Sitting on the back deck of the Ombak Putih at Satonda Island at dusk off the north coast off Sumbawa. Cocktails in hand, we witnessed an arcane sunset mission as tens of thousands of flying foxes emerged in a steady throng from the forest. Reminiscent of a fleet of enemy aircraft intent on avoiding radar detection.
Unlike their smaller cave-dwelling cousins, these large fruit bats hang out in camps high above the rainforest floor, keeping cool by fanning themselves with their huge wings, which can measure up to 1.7 m from tip to tip. They feed on a diet of fruit and nectar from night-opening flowers, playing an essential ecological role by pollinating the plants and dispersing their seeds.
As darkness grows near, the fox bats become increasingly restless, leaving the roost in enormous numbers, and navigating not by echolocation but by sight and smell, to fly to a feeding site on the mainland that may be as far as 40 kilometres away. This marvel can also be witnessed at Kalong Island near Rinca, and likewise the bats can be seen returning to forest in the same spectacular fashion at dawn.
WATCHING THE FLYING FOXES EMERGE AT DUSK
The sky rapidly changes to glowing golden hues and the sun sets on yet another incredible day at sea. You sit back on the top deck with your drink in hand and imagine that it just can’t get any better than this. Sure enough, it can, and it does. Gazing towards the horizon you see fluttering activity, and soon enough that blazing sky is filled with graceful creatures taking wings. You can’t believe your eyes, it’s a sky full of giant fruit bats!
HOW BIG IS A FLYING FOX AND WHAT DO THEY EAT?
Indonesia has some of the most diverse and interesting bat fauna in the world, including 62 species of fruit bats, or flying foxes. The main difference between regular bats and fruit bats is their size. These flying fruitarians are enormous, weighing up to 1 kg with wingspans that reach up to 1.6 metres. Superstitious travellers can rest easy, as these creatures are vegetarians and are happy to feast on nectar and fruit. So, forget those old Dracula movies and enjoy the show!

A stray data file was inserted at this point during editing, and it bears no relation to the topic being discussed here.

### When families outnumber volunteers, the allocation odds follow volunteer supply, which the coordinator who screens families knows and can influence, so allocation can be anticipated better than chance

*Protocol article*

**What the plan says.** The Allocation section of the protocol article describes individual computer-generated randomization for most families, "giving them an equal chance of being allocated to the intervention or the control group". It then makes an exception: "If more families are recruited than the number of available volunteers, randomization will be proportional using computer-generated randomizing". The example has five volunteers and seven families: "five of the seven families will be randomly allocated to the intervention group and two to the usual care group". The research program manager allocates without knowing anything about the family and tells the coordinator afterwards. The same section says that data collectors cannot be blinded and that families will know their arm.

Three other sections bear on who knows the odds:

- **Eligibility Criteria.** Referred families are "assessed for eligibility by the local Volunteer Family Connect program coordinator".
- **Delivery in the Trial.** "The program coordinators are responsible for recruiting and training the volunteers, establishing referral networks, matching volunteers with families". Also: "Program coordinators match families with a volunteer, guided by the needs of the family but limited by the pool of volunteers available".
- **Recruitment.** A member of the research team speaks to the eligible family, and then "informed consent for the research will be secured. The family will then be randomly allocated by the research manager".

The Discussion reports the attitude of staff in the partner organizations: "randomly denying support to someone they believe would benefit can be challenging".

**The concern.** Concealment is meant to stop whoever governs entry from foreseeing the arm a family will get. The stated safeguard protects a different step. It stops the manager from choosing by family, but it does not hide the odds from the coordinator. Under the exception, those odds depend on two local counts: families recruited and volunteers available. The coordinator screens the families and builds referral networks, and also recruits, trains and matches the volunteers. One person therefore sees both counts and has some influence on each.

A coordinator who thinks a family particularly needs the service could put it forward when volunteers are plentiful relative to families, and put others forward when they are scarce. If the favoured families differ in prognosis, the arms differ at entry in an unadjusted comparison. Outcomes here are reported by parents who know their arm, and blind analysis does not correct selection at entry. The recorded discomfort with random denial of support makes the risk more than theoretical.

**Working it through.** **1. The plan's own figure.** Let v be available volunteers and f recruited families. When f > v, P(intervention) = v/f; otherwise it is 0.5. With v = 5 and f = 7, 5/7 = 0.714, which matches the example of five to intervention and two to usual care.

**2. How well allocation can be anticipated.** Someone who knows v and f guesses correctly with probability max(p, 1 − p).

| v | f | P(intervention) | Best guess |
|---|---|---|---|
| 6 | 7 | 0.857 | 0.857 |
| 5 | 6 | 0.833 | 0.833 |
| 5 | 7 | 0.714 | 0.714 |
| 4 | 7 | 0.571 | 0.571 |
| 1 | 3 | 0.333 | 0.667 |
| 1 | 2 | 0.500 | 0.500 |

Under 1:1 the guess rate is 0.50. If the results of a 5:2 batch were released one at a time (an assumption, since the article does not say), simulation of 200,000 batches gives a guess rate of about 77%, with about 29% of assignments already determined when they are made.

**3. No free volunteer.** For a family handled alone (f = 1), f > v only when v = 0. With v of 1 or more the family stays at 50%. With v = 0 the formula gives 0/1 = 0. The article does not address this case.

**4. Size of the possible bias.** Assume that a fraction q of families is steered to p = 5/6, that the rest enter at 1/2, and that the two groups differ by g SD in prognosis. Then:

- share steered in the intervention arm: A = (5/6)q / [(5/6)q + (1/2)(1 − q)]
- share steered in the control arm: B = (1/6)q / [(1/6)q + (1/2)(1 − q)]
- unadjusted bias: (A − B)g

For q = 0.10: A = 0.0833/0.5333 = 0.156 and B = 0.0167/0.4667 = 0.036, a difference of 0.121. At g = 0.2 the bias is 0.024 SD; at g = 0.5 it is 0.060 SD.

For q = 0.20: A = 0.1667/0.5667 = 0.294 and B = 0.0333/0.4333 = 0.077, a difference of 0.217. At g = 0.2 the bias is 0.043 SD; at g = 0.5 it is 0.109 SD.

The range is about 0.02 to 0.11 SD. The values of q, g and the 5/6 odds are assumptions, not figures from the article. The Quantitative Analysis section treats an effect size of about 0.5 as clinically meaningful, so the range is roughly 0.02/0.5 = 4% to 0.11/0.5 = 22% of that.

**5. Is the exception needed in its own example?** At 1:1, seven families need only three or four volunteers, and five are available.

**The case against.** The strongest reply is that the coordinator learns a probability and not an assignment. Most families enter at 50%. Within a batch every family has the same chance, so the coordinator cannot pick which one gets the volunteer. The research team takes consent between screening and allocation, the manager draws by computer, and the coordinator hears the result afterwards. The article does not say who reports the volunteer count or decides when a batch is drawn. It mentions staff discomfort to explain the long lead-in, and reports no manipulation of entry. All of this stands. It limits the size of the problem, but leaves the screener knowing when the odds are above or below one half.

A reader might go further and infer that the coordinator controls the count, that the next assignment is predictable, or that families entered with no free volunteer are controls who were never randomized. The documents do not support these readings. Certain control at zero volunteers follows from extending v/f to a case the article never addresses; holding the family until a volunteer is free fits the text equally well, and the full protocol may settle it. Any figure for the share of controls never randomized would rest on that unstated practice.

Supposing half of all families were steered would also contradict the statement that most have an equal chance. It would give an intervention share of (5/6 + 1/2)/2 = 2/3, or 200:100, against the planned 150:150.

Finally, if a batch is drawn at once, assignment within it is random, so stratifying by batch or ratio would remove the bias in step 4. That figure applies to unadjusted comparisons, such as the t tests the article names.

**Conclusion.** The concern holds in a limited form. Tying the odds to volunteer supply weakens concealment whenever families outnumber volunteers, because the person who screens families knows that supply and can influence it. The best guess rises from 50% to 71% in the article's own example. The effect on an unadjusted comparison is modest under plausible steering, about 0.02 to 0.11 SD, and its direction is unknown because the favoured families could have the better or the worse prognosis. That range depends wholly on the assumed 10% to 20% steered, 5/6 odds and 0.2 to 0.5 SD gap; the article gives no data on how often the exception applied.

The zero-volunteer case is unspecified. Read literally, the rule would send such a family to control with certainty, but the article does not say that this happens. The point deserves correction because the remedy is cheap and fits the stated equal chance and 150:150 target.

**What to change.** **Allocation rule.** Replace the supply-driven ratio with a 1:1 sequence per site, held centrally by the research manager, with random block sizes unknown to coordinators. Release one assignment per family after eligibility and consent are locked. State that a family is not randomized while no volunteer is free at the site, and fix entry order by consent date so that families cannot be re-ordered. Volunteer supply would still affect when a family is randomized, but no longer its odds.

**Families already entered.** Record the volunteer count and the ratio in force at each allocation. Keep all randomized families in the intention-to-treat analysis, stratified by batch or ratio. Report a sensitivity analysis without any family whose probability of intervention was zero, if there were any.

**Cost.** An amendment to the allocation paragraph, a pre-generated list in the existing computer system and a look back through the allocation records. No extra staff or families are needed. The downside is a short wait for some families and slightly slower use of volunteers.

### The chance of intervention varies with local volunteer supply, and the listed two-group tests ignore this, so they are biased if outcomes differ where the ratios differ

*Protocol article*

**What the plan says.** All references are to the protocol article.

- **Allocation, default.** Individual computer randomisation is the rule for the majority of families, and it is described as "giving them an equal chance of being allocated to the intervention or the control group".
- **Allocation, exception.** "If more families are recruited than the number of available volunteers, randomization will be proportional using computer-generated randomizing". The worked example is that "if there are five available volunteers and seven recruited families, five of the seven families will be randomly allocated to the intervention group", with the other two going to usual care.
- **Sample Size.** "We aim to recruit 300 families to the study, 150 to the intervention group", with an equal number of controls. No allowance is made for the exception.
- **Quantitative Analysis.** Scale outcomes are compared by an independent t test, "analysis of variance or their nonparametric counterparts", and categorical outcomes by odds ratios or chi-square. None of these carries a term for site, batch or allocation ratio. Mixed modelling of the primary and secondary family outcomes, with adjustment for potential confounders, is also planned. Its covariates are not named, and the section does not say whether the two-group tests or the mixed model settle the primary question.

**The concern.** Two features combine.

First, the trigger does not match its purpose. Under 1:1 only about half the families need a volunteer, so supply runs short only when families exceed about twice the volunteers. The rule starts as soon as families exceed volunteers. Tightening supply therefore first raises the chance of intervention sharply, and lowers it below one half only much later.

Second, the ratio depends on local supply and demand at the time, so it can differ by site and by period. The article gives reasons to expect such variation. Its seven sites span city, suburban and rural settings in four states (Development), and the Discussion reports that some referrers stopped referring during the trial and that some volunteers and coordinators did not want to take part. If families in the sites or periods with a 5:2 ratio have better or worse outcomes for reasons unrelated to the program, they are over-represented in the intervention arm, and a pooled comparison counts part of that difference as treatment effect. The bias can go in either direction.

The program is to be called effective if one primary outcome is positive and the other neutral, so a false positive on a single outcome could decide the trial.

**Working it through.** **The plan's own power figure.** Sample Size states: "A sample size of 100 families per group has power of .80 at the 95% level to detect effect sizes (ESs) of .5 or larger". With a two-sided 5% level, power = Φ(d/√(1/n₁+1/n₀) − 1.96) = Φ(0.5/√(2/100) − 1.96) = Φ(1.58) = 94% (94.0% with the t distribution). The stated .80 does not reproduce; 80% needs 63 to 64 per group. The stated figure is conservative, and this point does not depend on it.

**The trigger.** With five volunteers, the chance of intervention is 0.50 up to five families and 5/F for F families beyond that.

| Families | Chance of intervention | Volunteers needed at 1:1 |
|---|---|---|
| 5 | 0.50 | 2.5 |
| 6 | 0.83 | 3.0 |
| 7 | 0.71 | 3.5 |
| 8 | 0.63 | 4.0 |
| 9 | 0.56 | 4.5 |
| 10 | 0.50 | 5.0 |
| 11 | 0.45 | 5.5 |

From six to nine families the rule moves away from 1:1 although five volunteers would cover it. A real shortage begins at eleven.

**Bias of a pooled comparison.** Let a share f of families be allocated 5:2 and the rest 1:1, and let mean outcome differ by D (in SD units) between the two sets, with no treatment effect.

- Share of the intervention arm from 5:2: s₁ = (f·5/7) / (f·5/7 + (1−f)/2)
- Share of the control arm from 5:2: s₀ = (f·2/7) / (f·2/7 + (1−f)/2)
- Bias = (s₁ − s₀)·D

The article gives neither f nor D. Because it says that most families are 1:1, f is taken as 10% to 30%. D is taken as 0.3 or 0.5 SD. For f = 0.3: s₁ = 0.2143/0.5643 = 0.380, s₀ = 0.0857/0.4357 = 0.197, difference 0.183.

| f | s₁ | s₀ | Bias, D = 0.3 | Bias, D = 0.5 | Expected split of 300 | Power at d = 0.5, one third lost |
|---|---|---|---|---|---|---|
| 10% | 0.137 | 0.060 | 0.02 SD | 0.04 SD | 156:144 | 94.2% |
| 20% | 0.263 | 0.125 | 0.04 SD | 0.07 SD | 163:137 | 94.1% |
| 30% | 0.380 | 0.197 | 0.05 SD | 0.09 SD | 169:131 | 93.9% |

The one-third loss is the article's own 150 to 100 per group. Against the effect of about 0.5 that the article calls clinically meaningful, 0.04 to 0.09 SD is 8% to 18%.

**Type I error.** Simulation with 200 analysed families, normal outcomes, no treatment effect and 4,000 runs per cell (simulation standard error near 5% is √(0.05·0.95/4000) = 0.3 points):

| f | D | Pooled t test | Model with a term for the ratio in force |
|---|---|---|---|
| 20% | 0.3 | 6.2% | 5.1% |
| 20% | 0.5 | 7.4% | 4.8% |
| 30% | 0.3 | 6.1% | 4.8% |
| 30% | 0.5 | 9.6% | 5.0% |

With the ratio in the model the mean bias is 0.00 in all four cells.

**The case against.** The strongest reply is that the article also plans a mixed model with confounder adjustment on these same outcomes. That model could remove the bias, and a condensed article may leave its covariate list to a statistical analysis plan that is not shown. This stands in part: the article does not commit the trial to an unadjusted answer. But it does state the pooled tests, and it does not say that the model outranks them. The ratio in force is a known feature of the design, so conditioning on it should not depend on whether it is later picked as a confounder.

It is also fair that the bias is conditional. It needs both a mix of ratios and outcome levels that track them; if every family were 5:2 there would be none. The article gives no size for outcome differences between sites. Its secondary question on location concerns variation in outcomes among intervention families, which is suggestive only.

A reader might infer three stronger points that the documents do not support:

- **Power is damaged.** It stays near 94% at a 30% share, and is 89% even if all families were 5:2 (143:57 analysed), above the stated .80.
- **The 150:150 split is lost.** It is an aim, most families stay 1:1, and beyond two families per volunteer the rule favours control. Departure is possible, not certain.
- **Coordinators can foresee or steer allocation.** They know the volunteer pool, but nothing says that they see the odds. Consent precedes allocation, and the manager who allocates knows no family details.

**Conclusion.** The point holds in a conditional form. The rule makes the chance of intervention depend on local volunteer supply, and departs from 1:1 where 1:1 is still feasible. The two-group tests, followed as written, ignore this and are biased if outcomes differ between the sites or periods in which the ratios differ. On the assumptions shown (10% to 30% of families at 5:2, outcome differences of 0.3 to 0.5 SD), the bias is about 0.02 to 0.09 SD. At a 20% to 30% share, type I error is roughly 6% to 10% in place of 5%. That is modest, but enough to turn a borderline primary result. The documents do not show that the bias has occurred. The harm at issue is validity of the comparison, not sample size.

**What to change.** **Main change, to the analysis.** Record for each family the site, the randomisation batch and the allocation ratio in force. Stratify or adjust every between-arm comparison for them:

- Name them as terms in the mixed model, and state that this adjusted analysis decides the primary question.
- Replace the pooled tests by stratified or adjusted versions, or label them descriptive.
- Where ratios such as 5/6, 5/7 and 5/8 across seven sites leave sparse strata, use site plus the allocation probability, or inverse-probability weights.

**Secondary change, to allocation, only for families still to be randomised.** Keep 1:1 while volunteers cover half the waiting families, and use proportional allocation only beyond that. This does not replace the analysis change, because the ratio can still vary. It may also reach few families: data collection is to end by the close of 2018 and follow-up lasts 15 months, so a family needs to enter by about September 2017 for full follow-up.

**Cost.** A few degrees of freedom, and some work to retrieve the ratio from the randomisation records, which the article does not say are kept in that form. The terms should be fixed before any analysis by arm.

HOW CAN A FLYING FOX ACTUALLY FLY AND HOW FAR?
Flying foxes and bats are the only mammals that can fly, their wings made up of extra-long arms and fingers covered with stretched skin. Unlike their smaller counterparts, fruit bats don’t need to use echolocation to navigate in the dark. Their huge eyes are highly adapted for night vision, and they can see 20 times better than any human. Flying Foxes are intelligent and have a complex social system, spending their days in permanent treetop communal camps. Each night at dusk they take wing in search of food, flying at around 40kph and up to 50km each night, returning to their roost before dawn, happy and well fed.
WHY ARE FLYING FOXES IMPORTANT?
Flying foxes are extremely important to maintaining biodiversity in Indonesia forests through pollination and seed dispersal. Without bats forests would become genetically weak and less diverse in species numbers without the help of bats.
HOW CAN I SEE THE FLYING FOXES FOR MYSELF?
If you would like the witness this exciting phenomena of nature, click on the following link to read about SeaTrek Sailing Adventures' Dances, Dragons & Magical Lakes cruises held between April and August every year. Or if you would like a more in-depth cruise that goes deeper into the wildlife and ecology of the islands between Bali and Komodo, then try our expert-led Butterflies, Bugs, Bats & Dragons cruises which set sail in August.